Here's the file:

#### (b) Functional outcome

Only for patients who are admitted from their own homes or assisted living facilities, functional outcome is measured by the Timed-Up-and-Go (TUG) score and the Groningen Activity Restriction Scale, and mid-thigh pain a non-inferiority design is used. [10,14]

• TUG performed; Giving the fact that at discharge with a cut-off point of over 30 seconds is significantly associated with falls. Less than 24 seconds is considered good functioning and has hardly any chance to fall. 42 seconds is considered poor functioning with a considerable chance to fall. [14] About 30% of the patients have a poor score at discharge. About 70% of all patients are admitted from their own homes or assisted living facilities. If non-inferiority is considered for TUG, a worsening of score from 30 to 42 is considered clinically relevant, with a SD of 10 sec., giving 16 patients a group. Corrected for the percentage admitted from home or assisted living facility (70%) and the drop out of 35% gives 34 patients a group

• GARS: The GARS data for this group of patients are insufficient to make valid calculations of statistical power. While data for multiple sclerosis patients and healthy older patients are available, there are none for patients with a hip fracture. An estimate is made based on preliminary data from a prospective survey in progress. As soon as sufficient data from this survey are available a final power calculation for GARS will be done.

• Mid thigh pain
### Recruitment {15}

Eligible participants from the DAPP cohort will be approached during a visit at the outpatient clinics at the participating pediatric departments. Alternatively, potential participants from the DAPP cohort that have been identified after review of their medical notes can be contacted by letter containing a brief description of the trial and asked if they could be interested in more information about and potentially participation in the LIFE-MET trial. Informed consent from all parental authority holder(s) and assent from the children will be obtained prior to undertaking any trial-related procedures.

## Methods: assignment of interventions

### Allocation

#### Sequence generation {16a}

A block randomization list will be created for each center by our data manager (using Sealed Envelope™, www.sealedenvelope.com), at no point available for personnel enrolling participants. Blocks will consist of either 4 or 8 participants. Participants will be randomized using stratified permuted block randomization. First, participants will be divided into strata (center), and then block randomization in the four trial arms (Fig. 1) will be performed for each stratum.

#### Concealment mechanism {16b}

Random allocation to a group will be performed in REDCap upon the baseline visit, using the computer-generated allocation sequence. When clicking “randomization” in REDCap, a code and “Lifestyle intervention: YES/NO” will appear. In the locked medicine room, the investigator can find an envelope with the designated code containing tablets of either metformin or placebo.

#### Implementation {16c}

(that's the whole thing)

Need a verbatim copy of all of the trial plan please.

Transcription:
#### (b) Functional outcome

Only for patients who are admitted from their own homes or assisted living facilities, functional outcome is measured by the Timed-Up-and-Go (TUG) score and the Groningen Activity Restriction Scale, and mid-thigh pain a non-inferiority design is used. [10,14]

• TUG performed; Giving the fact that at discharge with a cut-off point of over 30 seconds is significantly associated with falls. Less than 24 seconds is considered good functioning and has hardly any chance to fall. 42 seconds is considered poor functioning with a considerable chance to fall. [14] About 30% of the patients have a poor score at discharge. About 70% of all patients are admitted from their own homes or assisted living facilities. If non-inferiority is considered for TUG, a worsening of score from 30 to 42 is considered clinically relevant, with a SD of 10 sec., giving 16 patients a group. Corrected for the percentage admitted from home or assisted living facility (70%) and the drop out of 35% gives 34 patients a group

• GARS: The GARS data for this group of patients are insufficient to make valid calculations of statistical power. While data for multiple sclerosis patients and healthy older patients are available, there are none for patients with a hip fracture. An estimate is made based on preliminary data from a prospective survey in progress. As soon as sufficient data from this survey are available a final power calculation for GARS will be done.

• Mid thigh pain
### Recruitment {15}

Eligible participants from the DAPP cohort will be approached during a visit at the outpatient clinics at the participating pediatric departments. Alternatively, potential participants from the DAPP cohort that have been identified after review of their medical notes can be contacted by letter containing a brief description of the trial and asked if they could be interested in more information about and potentially participation in the LIFE-MET trial. Informed consent from all parental authority holder(s) and assent from the children will be obtained prior to undertaking any trial-related procedures.

## Methods: assignment of interventions

### Allocation

#### Sequence generation {16a}

A block randomization list will be created for each center by our data manager (using Sealed Envelope™, www.sealedenvelope.com), at no point available for personnel enrolling participants. Blocks will consist of either 4 or 8 participants. Participants will be randomized using stratified permuted block randomization. First, participants will be divided into strata (center), and then block randomization in the four trial arms (Fig. 1) will be performed for each stratum.

#### Concealment mechanism {16b}

Random allocation to a group will be performed in REDCap upon the baseline visit, using the computer-generated allocation sequence. When clicking “randomization” in REDCap, a code and “Lifestyle intervention: YES/NO” will appear. In the locked medicine room, the investigator can find an envelope with the designated code containing tablets of either metformin or placebo.

#### Implementation {16c}